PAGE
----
As an electrician:

It's really common for wires to enter a box, and then continue onward to other locations. For instance, if you have multiple lamps, they all need switched-hot and neutral, so you might carry those onward to the other lamps. Or if you have other always-hot circuits, you might care always-hot onward (which would have nothing to do with the lamp, obviously).

The latter is exactly what happened here. When the person originally wired it, they probably came from XXX to the switch to the lamp to YYY. XXX and YYY are either supply, or onward always-hot power to other stuff, and it doesn't matter which is which (the wiring would work out the same either way).

  • So they ran neutral all the way through; on white because that's required.
  • They ran always-hot all the way through; on black because that's the convention.
  • They ran switched-hot from the switch to the lamp, on red because they had a red wire available, and that was a good fit because that's the convention.

I would encourage you to start thinking about using colored tape to mark wires by their function. When you're able to think that way, instead of just blindly following recipes you find on Google, electrical gets a lot easier and you become able to do more stuff.

Here is how you mount a receptacle on a 4" octagon box.

enter image description here

By the way, don't trip about online prices. In-store they'll cost about a dollar.

You mount the receptacle to the plate using the center screw. THEN, you attach the wires (including ground) to the receptacle, and button it up. The slant is specifically designed to keep the recep from hitting the screw towers.

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  • Do I need a pigtail to connect the neutrals to the duplex outlet I am installing? Can't I just take the neutrals as they are now, remove them from lamp fixture, and wrap them around the silver/white terminal on the duplex outlet? – Der Übermensch Apr 28 at 19:54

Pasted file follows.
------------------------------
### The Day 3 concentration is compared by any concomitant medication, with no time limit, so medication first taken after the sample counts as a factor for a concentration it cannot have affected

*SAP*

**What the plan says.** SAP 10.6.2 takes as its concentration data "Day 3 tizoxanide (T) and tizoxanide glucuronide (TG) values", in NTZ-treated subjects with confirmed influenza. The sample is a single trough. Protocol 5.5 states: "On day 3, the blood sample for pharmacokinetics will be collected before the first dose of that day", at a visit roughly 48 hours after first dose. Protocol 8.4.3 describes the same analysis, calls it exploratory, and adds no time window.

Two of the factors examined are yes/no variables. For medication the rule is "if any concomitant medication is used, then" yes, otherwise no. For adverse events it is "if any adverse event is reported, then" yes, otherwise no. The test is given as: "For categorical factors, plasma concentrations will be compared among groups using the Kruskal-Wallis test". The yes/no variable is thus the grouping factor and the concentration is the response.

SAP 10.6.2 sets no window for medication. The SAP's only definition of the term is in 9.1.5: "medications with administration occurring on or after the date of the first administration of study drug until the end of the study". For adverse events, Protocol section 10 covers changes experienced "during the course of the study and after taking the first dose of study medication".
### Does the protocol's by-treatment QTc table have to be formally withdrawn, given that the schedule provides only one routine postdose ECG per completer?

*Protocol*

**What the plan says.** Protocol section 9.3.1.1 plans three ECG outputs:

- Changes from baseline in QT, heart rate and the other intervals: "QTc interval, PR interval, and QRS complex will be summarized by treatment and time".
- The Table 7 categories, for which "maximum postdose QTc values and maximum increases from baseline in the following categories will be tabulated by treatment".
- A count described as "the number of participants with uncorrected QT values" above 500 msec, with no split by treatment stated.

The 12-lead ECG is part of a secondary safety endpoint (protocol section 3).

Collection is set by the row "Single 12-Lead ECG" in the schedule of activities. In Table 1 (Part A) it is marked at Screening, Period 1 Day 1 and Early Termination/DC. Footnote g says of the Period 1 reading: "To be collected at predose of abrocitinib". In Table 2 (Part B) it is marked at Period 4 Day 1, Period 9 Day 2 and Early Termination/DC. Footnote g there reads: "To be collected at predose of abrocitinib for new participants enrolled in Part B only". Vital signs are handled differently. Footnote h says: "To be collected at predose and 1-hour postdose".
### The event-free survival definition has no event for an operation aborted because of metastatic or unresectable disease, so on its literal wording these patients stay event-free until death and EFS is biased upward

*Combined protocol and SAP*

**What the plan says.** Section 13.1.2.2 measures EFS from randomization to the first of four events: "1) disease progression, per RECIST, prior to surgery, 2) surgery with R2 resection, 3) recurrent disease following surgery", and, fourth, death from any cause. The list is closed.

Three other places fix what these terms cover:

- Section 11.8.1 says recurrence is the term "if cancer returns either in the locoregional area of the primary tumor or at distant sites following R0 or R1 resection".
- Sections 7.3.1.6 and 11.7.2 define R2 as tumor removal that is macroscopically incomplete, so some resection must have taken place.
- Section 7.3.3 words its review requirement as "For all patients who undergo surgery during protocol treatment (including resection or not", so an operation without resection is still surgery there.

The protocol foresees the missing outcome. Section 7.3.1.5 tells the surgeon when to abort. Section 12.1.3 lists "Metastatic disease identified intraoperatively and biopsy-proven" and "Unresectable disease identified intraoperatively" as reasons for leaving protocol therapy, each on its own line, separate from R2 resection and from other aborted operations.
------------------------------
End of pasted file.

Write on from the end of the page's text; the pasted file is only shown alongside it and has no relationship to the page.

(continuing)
• @DerÜbermensch Yeah, sure, since a plain recep has 2 screws both connected, you can use them as a splice point. Oh, I forgot to mention you cannot use a GFCI here. Period. Because you cannot reach it to reset it. I'll add that to the answer. If you insist on using a GFCI anyway, you can use its screw-and-clamp feature to put 2 wires on LINE. Never stack 2 wires on a screw. Actually, try it once, you'll see why it doesn't work lol. – Harper - Reinstate Monica Apr 28 at 19:58
  • Thank you. I used a regular duplex outlet. I also used a pigtail. As I was working on the outlet, I recalled the rule that there should only be one wire per terminal. (I could have used the other terminal now that you mention it. I didn't realize that simple fact.) – Der Übermensch Apr 28 at 23:55
  • As you probably guessed, my duplex outlet didn't fit into the junction box. I still have it wired, and it works, just not totally secured. (I know, shame, shame.) I read up and bought a Leviton 5059. I'll replace it on Friday first thing. – Der Übermensch Apr 29 at 0:39
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Most electricians will use the red wire as a switched hot when there is a choice. You will also see this on many motion lights and pre wired switches where the switched conductor is red. Black may be the switched hot and should be if a white black switch leg with the white always hot but should be remarked as not white. But in a x3 cable with white, black, red, ground the red is either always hot or a switched hot.

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It's likely a switchloop with an always hot and switched hot but with a neutral at the switch location. As is required for new construction in case you want to install a smart switch that needs a neutral.

IF you want the outlet to be switched then your plan is fine.

If instead you want it to be always hot then instead connect the black wires to the line terminal and cap off the red.